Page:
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1.
Clin Hemorheol Microcirc ; 75(1): 7-11, 2020.
Article in English | MEDLINE | ID: covidwho-1581406

ABSTRACT

There is growing evidence that COVID-19 not only affects the lungs but beyond that the endothelial system. Recent studies showed that this can lead to microcirculatory impairments and in consequence to functional disorders of all inner organs. The combination of endothelial dysfunction with a generalized inflammatory state and complement elements may together contribute to the overall pro-coagulative state described in COVID-19 patients leading to venular as well as to arteriolar occlusions.


Subject(s)
Betacoronavirus/pathogenicity , Coronavirus Infections/pathology , Endothelium, Vascular/virology , Pneumonia, Viral/pathology , COVID-19 , Coronavirus Infections/virology , Endothelium, Vascular/pathology , Humans , Pandemics , Pneumonia, Viral/virology , SARS-CoV-2
4.
Elife ; 92020 05 27.
Article in English | MEDLINE | ID: covidwho-1497821
10.
Clin Microbiol Infect ; 26(10): 1380-1385, 2020 Oct.
Article in English | MEDLINE | ID: covidwho-1439953

ABSTRACT

OBJECTIVES: The aim was to determine the clinical characteristics of COVID-19 patients because the SARS-CoV-2 virus continues to circulate in the population. METHODS: This is a retrospective, multicentre, cohort study. Adult COVID-19 cases from four hospitals in Zhejiang were enrolled and clustered into three groups based on epidemiological history. First-generation patients had a travel history to Hubei within 14 days before disease onset; second-generation patients had a contact history with first-generation patients; third-generation patients had a contact history with second-generation patients. Demographic, clinical characteristics, clinical outcomes and duration of viral shedding were analysed. RESULTS: A total of 171 patients were enrolled, with 83, 44 and 44 patients in the first-, second-, and third-generation, respectively. Compared with the first and second generations, third-generation patients were older (61.3 vs. 48.3 and 44.0 years, p < 0.001) and had more coexisting conditions (56.8% vs. 36.1% and 27.3%, p 0.013). At 7 ± 1 days from illness onset, third-generation patients had lower lymphocyte (0.6 vs. 0.8 and 0.8 × 109/L, p 0.007), higher C-reactive protein (29.7 vs. 17.1 and 13.8 mg/L, p 0.018) and D-dimer (1066 vs. 412.5 and 549 µg/L, p 0.002) and more lesions involving the pulmonary lobes (lobes ≥5, 81.8% vs. 53.0% and 34.1%, p < 0.001). The proportions of third-generation patients developing severe illness (72.7% vs. 32.5% and 27.3%, p < 0.001), critical illness (38.6% vs. 10.8% and 6.8%, p < 0.001) and receiving endotracheal intubation (20.5% vs. 3.6% and 2.3%, p 0.002) were higher than in the other two groups. DISCUSSION: Third-generation patients were older, had more underlying comorbidities and had a higher proportion of severe or critical illness than first- and second-generation patients.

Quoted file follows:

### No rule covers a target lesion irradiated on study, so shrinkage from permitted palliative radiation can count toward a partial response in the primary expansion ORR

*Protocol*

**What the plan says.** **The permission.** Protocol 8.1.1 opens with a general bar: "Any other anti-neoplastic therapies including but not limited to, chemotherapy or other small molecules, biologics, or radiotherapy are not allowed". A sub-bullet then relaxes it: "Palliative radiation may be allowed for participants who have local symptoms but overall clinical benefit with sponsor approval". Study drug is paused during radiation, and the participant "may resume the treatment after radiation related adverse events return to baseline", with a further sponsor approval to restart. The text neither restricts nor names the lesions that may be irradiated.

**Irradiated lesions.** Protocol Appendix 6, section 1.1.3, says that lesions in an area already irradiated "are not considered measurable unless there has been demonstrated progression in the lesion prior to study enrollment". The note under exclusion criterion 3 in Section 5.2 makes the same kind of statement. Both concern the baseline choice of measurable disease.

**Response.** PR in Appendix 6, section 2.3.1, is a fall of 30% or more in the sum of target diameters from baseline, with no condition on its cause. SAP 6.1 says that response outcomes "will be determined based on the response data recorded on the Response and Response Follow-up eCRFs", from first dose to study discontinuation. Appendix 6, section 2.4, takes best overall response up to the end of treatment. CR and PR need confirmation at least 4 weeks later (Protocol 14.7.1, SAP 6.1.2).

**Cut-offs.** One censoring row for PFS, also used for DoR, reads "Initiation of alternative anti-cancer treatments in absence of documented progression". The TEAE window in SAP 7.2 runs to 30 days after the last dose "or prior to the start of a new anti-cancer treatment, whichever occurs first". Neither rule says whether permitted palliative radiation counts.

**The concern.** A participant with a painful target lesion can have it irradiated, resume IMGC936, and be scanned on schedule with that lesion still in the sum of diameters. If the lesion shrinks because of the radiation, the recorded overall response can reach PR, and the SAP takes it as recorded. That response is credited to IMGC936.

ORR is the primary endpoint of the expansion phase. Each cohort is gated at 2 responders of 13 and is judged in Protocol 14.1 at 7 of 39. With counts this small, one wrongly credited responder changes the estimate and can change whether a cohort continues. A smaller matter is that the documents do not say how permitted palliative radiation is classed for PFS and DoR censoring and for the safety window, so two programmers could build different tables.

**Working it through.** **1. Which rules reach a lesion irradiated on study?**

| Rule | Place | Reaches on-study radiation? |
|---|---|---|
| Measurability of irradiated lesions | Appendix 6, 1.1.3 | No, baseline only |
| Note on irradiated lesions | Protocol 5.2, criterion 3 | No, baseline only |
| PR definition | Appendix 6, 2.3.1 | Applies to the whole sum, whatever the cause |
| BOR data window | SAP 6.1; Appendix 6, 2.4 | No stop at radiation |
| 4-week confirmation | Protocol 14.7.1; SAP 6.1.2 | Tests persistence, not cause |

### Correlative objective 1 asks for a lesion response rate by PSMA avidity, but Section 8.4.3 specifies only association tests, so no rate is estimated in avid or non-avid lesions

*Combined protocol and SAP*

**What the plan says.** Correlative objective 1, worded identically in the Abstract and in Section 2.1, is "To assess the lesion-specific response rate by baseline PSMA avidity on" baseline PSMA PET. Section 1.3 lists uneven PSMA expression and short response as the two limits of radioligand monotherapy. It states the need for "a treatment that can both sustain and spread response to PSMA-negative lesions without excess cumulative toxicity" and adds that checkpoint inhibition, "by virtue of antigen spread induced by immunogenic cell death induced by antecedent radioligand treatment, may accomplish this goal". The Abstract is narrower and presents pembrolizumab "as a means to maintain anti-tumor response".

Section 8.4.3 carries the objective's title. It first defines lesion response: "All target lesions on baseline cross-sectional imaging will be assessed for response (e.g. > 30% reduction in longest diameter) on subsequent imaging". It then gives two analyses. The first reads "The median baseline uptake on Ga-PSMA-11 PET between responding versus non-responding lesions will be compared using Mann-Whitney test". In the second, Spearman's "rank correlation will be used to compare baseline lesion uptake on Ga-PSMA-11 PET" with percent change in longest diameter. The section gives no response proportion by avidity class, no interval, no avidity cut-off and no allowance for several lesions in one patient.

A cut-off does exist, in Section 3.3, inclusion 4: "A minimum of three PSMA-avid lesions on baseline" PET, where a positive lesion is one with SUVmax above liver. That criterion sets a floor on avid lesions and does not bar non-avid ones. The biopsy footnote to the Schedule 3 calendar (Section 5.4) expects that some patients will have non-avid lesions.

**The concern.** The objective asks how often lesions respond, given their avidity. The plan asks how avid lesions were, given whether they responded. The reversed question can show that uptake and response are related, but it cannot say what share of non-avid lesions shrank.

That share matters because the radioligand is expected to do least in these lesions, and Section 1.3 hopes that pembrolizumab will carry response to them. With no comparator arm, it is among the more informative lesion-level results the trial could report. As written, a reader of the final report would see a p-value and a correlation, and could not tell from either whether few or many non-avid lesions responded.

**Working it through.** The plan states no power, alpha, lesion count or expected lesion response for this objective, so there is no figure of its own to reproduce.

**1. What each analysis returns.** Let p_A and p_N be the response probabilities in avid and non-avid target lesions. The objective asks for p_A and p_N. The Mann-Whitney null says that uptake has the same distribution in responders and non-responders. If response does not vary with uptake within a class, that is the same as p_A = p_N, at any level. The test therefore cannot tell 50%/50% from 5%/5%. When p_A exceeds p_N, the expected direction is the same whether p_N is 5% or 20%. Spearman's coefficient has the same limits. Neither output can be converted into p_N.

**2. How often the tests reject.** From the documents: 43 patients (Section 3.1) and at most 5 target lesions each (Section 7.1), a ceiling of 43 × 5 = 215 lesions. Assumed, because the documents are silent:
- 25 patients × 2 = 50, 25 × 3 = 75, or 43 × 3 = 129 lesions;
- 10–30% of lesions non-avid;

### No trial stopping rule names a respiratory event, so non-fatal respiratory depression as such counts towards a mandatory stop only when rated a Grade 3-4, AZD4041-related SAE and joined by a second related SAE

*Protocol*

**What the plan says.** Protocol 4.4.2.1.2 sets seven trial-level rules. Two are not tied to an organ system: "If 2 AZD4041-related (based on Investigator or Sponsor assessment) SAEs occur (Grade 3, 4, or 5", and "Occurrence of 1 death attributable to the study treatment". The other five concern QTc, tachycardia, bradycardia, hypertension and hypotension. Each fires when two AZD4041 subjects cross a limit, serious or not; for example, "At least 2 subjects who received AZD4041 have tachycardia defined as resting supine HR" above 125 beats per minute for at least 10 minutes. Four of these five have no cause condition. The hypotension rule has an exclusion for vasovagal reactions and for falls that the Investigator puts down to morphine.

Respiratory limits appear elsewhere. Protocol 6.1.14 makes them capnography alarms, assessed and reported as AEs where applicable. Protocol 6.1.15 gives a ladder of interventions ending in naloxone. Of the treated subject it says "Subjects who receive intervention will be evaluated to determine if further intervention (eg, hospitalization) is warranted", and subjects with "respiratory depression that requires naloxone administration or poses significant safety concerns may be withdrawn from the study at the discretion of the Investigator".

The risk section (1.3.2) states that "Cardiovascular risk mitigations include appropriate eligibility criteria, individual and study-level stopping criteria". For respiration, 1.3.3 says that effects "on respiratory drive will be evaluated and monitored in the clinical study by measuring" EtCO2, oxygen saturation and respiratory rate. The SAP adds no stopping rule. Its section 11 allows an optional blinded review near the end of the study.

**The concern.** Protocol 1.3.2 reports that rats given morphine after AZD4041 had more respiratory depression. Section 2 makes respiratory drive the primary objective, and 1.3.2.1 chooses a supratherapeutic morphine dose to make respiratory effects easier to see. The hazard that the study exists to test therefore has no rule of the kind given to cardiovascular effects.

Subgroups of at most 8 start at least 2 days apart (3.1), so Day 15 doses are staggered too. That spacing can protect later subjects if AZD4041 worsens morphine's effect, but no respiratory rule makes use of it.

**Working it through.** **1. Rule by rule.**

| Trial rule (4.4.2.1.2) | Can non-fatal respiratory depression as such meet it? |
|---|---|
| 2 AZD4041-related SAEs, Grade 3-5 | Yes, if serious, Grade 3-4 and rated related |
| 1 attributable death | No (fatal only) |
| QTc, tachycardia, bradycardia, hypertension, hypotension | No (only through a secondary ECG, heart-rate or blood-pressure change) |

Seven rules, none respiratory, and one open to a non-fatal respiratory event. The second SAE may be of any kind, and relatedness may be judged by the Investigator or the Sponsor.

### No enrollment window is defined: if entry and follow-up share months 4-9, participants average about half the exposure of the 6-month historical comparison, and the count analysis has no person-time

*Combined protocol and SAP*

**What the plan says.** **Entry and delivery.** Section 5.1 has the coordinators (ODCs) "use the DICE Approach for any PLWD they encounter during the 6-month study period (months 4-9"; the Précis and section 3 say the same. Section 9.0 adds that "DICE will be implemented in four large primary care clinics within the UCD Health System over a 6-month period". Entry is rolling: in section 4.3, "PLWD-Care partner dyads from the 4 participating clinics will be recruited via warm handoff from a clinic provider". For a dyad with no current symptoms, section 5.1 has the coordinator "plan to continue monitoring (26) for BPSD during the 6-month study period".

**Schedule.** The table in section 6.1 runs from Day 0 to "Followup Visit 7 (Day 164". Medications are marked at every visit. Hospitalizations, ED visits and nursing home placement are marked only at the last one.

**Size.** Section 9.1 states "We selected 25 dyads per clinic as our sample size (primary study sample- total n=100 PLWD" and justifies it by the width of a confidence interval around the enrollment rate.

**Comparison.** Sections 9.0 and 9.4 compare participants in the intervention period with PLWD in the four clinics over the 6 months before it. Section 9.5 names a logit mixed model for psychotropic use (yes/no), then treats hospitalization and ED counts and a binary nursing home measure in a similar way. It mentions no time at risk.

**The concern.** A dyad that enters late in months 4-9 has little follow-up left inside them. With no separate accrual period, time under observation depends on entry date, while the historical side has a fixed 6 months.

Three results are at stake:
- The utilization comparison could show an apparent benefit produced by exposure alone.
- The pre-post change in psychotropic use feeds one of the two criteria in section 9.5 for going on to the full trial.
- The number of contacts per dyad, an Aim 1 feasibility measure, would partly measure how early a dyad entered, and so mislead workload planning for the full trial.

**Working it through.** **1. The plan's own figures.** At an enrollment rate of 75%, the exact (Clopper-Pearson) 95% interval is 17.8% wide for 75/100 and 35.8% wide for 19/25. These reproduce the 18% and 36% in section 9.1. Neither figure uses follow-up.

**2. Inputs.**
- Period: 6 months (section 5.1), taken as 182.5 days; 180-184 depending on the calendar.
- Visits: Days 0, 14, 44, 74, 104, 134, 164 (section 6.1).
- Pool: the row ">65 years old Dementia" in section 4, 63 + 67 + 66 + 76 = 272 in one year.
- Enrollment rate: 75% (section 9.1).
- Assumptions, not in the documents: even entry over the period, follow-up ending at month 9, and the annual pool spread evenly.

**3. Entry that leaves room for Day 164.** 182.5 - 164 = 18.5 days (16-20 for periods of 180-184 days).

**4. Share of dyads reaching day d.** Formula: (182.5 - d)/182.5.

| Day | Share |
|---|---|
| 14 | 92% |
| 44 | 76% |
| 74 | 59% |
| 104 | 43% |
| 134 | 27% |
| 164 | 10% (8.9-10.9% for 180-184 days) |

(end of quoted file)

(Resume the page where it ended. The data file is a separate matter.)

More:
Subject(s)
Betacoronavirus/pathogenicity , Coronavirus Infections/epidemiology , Diabetes Mellitus/epidemiology , Hypertension/epidemiology , Pandemics , Pneumonia, Viral/epidemiology , Pulmonary Disease, Chronic Obstructive/epidemiology , Adult , Biomarkers/blood , C-Reactive Protein/metabolism , COVID-19 , China/epidemiology , Comorbidity , Contact Tracing , Coronavirus Infections/blood , Coronavirus Infections/physiopathology , Coronavirus Infections/transmission , Diabetes Mellitus/blood , Diabetes Mellitus/physiopathology , Female , Fibrin Fibrinogen Degradation Products/metabolism , Humans , Hypertension/blood , Hypertension/physiopathology , Interleukin-6/blood , Intubation, Intratracheal , Lymphocytes/pathology , Lymphocytes/virology , Male , Middle Aged , Pneumonia, Viral/blood , Pneumonia, Viral/physiopathology , Pneumonia, Viral/transmission , Pulmonary Disease, Chronic Obstructive/blood , Pulmonary Disease, Chronic Obstructive/physiopathology , Retrospective Studies , Risk Factors , SARS-CoV-2 , Severity of Illness Index , Travel/statistics & numerical data , Virus Shedding
11.
Work ; 66(4): 717-729, 2020.
Article in English | MEDLINE | ID: covidwho-1435948

ABSTRACT

BACKGROUND: COVID-19 is a highly contagious acute respiratory syndrome and has been declared a pandemic in more than 209 countries worldwide. At the time of writing, no preventive vaccine has been developed and tested in the community. This study was conducted to review studies aimed at preventing the spread of the coronavirus worldwide. METHODS: This study was a review of the evidence-based literature and was conducted by searching databases, including Google Scholar, PubMed, and ScienceDirect, until April 2020. The search was performed based on keywords including "coronavirus", "COVID-19", and "prevention". The list of references in the final studies has also been re-reviewed to find articles that might not have been obtained through the search. The guidelines published by trustworthy organizations such as the World Health Organization and Center for Disease Control have been used in this study. CONCLUSION: So far, no vaccine or definitive treatment for COVID-19 has been invented, and the disease has become a pandemic. Therefore, observation of hand hygiene, disinfection of high-touch surfaces, observation of social distance, and lack of presence in public places are recommended as preventive measures. Moreover, to control the situation and to reduce the incidence of the virus, some of the measures taken by the decision-making bodies and the guidelines of the deterrent institutions to strengthen telecommuting of employees and reduce the presence of people in the community and prevent unnecessary activities, are very important.